FERC Approves PennEast Pipeline: Opponents Look to Clean Water Act to Stop 'Dangerous and Unneeded' Project
A controversial natural gas pipeline project with a proposed route through New Jersey can move forward, the Federal Energy Regulatory Commission (FERC) ruled Friday.
Owners of the proposed $1.2 billion PennEast Pipeline, which would carry shale gas from Pennsylvania through New Jersey, said they are planning to begin construction this year following the certificate of public convenience granted by FERC on Friday.
Opponents of the project say the pipeline still needs to clear several hurdles at the state level, and point to New Jersey Governor Phil Murphy, who campaigned on an environment and clean energy agenda and spoke out against PennEast on the campaign trail. Activists along the nearly 120-mile route vowed to continue fighting against the pipeline, and protests are planned in New Jersey Monday in response to the decision.
"FERC is basically working for the pipeline companies rather than for the people they are supposed to represent," Jeff Tittel, New Jersey Sierra Club director, said in a statement. "It's shameful that FERC can approve a pipeline without even applications for state or federal permits. FERC is the 'Federal Expedited Rubberstamp Commission.'
"Now the fight begins," he added. "We will organize to stop this pipeline that people vigorously approve. PennEast has a long way to go and many permits to get. We also have a new Governor who opposes the project. We won't stop until we stop this dangerous and unneeded pipeline."
As reported by NJ Spotlight:
"'Now, the real environmental review begins—the ones that FERC did not do,' said Tom Gilbert, campaign director of ReThink Energy NJ and the New Jersey Conservation Foundation. He particularly cited the state's authority in issuing a 401 permit under the Clean Water Act.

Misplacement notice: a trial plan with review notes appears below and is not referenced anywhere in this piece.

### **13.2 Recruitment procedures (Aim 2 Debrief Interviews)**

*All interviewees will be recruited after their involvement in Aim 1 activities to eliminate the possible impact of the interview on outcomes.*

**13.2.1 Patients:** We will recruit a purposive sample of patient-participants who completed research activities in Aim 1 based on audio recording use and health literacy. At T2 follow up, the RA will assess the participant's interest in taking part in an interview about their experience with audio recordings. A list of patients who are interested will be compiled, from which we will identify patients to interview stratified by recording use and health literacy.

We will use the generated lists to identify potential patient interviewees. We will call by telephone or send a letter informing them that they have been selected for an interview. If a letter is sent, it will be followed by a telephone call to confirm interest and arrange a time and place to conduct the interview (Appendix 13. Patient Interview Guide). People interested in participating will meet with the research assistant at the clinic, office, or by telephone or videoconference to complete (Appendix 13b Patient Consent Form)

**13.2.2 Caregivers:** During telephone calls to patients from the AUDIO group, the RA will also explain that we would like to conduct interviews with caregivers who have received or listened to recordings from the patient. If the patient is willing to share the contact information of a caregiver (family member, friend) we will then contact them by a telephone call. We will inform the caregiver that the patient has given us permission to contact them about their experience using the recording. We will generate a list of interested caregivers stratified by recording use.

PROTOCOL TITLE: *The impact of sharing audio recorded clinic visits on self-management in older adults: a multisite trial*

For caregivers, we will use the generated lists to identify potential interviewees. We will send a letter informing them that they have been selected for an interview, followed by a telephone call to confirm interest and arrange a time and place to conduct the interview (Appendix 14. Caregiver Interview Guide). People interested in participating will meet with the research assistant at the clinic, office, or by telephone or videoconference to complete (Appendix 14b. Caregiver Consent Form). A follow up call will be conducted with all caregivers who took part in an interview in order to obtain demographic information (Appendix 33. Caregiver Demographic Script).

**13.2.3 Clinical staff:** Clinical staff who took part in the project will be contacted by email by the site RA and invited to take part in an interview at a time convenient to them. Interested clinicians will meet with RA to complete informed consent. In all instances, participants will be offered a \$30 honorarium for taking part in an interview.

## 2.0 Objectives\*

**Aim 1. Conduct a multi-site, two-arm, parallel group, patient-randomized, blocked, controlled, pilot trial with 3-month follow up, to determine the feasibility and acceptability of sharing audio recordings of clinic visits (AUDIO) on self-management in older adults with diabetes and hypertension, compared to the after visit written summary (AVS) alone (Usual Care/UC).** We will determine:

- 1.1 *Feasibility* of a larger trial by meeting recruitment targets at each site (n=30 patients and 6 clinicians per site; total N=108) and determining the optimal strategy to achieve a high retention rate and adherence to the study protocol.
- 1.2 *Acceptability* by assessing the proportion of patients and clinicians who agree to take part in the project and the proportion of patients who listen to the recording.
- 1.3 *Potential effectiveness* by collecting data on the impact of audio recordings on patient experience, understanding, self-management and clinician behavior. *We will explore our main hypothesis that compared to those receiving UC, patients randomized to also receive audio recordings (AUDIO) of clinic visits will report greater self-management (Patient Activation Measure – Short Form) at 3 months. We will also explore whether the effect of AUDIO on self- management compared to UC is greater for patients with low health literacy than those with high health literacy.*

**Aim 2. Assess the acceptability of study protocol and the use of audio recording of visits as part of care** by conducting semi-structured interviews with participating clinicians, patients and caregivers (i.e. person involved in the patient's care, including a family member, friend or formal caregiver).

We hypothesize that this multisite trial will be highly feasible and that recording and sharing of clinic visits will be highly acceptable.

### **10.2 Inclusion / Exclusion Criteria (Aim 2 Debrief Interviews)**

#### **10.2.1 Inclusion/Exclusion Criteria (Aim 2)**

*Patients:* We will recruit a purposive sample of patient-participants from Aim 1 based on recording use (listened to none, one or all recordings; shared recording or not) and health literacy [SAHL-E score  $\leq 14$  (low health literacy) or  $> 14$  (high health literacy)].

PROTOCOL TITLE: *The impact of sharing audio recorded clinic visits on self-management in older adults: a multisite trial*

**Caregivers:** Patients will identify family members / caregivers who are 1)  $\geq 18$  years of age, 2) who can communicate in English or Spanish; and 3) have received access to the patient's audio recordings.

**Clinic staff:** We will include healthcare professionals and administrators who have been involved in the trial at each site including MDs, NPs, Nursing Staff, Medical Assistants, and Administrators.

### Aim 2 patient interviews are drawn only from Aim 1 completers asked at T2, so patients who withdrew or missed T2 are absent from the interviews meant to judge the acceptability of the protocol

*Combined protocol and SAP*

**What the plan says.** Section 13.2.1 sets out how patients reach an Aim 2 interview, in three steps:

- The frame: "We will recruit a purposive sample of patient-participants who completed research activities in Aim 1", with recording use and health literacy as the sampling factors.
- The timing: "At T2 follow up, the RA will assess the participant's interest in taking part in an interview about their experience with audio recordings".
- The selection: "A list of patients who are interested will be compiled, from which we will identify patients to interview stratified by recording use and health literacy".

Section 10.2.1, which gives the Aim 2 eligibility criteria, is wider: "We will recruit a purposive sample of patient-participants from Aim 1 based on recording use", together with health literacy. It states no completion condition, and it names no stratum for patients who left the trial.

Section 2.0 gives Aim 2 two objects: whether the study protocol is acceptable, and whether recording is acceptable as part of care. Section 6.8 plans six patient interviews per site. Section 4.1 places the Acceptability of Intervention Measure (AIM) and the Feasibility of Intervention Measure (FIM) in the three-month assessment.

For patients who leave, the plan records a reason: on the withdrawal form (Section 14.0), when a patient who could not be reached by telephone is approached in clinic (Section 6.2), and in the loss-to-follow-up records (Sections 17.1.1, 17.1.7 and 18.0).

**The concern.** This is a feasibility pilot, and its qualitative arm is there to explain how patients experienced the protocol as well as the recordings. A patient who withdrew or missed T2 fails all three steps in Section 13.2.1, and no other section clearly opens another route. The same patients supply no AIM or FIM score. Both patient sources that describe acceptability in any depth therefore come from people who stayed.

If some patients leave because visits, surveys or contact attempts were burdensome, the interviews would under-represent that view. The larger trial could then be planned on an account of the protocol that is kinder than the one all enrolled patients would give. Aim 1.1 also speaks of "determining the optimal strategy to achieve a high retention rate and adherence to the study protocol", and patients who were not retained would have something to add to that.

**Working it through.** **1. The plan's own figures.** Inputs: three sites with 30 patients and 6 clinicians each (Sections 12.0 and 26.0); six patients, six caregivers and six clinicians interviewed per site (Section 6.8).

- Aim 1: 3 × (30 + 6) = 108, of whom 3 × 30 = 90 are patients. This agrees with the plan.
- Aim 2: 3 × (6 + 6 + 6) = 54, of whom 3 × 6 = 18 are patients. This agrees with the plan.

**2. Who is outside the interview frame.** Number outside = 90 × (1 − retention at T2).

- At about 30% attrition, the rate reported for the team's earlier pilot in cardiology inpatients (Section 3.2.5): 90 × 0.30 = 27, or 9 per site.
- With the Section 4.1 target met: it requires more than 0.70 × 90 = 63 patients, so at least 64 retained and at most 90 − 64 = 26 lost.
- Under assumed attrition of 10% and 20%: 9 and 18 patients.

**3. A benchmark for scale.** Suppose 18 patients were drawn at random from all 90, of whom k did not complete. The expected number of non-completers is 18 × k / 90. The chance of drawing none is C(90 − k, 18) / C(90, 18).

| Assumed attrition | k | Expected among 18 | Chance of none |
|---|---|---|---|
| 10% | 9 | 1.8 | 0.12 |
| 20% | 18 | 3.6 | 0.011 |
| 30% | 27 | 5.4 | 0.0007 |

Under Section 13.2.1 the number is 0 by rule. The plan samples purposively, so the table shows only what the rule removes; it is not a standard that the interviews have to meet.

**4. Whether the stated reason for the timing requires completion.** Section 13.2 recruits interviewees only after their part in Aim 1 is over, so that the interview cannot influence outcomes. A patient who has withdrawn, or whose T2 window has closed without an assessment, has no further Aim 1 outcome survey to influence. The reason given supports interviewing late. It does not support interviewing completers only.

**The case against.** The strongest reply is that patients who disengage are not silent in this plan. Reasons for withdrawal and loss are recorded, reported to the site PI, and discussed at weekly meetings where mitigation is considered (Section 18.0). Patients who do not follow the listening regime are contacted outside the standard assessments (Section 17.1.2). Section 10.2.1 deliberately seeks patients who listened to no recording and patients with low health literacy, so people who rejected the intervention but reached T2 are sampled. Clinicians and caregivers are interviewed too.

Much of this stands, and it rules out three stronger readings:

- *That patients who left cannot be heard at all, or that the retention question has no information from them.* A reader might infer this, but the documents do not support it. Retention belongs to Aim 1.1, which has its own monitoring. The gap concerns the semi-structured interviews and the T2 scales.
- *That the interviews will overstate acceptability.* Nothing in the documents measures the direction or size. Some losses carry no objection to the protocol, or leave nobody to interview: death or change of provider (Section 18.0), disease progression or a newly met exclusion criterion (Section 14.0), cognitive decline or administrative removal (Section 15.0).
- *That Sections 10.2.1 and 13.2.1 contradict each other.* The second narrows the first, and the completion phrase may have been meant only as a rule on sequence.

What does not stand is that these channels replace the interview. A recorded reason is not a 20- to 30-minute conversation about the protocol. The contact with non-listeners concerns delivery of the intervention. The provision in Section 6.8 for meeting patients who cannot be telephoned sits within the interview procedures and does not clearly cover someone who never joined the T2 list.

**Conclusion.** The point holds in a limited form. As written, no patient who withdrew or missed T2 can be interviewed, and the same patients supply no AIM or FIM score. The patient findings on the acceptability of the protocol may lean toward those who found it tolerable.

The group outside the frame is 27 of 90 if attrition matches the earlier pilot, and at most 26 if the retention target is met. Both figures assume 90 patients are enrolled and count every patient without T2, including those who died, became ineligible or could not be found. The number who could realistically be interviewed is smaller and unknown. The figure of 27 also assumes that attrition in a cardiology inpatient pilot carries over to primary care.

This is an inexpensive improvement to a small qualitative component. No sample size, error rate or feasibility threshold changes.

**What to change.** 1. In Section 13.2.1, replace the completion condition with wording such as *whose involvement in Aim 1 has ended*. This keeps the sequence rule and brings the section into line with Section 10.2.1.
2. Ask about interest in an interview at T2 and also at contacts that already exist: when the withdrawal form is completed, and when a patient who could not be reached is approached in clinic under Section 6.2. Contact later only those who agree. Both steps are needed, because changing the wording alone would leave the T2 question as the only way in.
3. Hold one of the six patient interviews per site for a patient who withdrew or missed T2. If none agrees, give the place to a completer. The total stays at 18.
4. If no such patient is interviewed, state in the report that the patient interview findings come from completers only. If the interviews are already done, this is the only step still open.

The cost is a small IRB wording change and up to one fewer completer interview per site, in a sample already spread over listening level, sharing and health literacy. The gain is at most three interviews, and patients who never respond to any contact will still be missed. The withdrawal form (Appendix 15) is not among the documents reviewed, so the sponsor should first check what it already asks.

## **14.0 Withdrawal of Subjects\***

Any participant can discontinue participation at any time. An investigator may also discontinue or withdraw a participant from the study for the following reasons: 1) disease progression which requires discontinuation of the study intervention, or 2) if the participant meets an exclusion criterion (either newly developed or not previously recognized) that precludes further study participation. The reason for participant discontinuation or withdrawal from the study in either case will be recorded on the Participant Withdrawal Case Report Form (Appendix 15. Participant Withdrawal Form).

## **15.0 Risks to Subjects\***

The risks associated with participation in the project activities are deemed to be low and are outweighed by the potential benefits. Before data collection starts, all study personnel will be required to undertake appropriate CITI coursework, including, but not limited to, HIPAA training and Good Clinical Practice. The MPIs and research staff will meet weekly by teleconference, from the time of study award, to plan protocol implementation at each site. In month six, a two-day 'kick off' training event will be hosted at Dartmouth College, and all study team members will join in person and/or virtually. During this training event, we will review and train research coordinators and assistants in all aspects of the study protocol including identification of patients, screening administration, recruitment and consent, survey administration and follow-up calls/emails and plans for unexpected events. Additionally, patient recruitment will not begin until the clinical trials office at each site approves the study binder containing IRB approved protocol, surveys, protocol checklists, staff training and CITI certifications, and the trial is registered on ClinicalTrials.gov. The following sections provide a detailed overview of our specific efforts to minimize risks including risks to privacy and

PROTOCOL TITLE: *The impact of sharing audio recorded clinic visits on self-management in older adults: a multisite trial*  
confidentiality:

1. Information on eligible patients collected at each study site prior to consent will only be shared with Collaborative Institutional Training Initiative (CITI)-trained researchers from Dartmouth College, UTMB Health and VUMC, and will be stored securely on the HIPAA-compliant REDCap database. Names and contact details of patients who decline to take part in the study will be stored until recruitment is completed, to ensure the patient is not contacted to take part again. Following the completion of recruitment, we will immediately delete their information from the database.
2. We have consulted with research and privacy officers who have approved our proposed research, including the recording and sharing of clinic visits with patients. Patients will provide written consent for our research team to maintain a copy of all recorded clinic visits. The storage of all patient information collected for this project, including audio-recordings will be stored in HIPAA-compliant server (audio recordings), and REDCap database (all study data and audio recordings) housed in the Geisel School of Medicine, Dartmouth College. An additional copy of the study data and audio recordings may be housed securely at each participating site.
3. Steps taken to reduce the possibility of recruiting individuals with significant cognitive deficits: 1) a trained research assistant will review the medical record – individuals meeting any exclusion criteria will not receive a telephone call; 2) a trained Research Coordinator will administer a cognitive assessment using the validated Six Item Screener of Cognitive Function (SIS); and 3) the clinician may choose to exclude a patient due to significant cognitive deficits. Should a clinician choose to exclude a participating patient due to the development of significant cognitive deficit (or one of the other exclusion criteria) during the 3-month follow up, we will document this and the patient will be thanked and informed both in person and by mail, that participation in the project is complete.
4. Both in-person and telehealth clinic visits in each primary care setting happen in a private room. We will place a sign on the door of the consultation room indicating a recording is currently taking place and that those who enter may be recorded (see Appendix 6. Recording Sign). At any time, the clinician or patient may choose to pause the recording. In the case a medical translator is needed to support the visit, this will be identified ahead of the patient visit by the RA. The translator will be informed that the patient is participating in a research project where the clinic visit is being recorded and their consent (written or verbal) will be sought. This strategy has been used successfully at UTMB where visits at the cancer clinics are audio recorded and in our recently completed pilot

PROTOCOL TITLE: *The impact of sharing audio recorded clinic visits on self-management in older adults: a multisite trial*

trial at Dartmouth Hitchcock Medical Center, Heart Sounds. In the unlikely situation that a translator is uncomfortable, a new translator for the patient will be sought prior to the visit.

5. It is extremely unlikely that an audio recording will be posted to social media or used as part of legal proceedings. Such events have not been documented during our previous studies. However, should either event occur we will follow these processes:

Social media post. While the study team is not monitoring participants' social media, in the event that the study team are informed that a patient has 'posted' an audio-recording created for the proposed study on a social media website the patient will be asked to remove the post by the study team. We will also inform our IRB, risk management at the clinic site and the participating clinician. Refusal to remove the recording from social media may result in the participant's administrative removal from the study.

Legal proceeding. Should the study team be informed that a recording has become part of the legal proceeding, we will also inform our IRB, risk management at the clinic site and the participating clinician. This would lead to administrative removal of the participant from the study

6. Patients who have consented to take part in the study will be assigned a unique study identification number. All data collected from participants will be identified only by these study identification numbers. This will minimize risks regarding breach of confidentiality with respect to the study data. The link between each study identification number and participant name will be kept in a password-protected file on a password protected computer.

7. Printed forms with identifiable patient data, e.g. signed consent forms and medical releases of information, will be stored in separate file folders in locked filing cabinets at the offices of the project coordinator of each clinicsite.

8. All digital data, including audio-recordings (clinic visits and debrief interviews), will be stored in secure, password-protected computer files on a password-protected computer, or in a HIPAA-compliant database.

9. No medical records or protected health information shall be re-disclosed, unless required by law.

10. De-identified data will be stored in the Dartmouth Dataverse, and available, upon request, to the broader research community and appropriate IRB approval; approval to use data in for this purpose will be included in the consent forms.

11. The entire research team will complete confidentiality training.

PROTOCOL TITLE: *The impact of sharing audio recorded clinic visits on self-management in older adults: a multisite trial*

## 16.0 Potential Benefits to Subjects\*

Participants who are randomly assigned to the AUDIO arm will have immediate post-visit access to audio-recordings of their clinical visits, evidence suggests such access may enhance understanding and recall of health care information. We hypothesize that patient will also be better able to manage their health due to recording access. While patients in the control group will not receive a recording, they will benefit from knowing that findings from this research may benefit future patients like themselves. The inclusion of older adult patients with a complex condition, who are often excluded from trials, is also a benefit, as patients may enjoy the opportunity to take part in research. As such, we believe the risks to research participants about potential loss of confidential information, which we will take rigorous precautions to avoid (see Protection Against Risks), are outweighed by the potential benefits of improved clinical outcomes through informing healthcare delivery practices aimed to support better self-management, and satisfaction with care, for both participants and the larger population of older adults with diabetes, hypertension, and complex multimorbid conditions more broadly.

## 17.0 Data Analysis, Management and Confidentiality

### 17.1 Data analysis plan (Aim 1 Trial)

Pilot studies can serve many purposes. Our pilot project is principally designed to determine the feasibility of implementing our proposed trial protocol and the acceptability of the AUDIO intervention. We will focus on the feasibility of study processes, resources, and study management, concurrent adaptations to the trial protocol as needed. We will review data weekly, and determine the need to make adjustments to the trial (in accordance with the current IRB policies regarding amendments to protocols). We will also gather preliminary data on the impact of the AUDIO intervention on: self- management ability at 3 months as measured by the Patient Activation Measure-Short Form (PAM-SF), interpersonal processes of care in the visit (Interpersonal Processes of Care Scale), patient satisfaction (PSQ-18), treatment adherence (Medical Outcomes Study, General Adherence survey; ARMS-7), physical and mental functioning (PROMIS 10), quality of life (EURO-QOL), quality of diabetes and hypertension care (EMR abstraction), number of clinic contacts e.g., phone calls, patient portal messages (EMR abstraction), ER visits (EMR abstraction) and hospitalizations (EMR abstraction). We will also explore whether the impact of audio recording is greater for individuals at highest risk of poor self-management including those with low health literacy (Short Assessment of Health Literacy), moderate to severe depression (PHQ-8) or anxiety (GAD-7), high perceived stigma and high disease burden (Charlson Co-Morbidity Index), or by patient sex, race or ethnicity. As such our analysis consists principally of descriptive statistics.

'We don't see any way this pipeline can be built and meet those standards,' said Gilbert, noting the route of the project crosses 38 C-1 streams, the most pristine in the state. 'If they enforce regulations, this project won't pass muster.'"
For a deeper dive:
By Kate Murphy
No matter the time of year, there's always a point in each season when my skin decides to cause me issues. While these skin issues can vary, I find the most common issues to be dryness, acne and redness.
David Woodfall / The Image Bank / Getty Images
By Sam Nickerson
Now, correspondence obtained by the LA Times revealed just how deeply involved industry lobbyists and a controversial, industry-funded toxicologist were in drafting the federal agency's proposal to scrap its current, protective approach to regulating toxin exposure.
February 22 is the birthday of conservationist and beloved TV personality "Crocodile Hunter" Steve Irwin, who would have been 57 years old today.
Irwin's life was tragically cut short when the barb from a stingray went through his chest while he was filming in 2006, but his legacy of loving and protecting wildlife lives on, most recently in a Google Doodle today honoring his birthday.
By Dan Nosowitz
That video showed the extrusion of a bubblegum-pink substance oozing into a coiled pile, something between Play-Doh, sausage and soft-serve strawberry ice cream. Branded "pink slime"—the name came from an email sent by a USDA microbiologist in 2002—this stuff was actually beef, destined for supermarkets and fast-food burgers.
'Kicking Ass for Her Generation': Applause for 16-Year-Old Greta Thunberg as EU Chief Pledges Billions to Curb Climate Threat
By Julia Conley
Sixteen-year-old climate action leader Greta Thunberg stood alongside European Commission President Jean-Claude Juncker Thursday in Brussels as he indicated—after weeks of climate strikes around the world inspired by the Swedish teenager—that the European Union has heard the demands of young people and pledged a quarter of $1 trillion budget over the next seven years to address the crisis of a rapidly heating planet.
In the financial period beginning in 2021, Juncker said, the EU will devote a quarter of its budget to solving the crisis.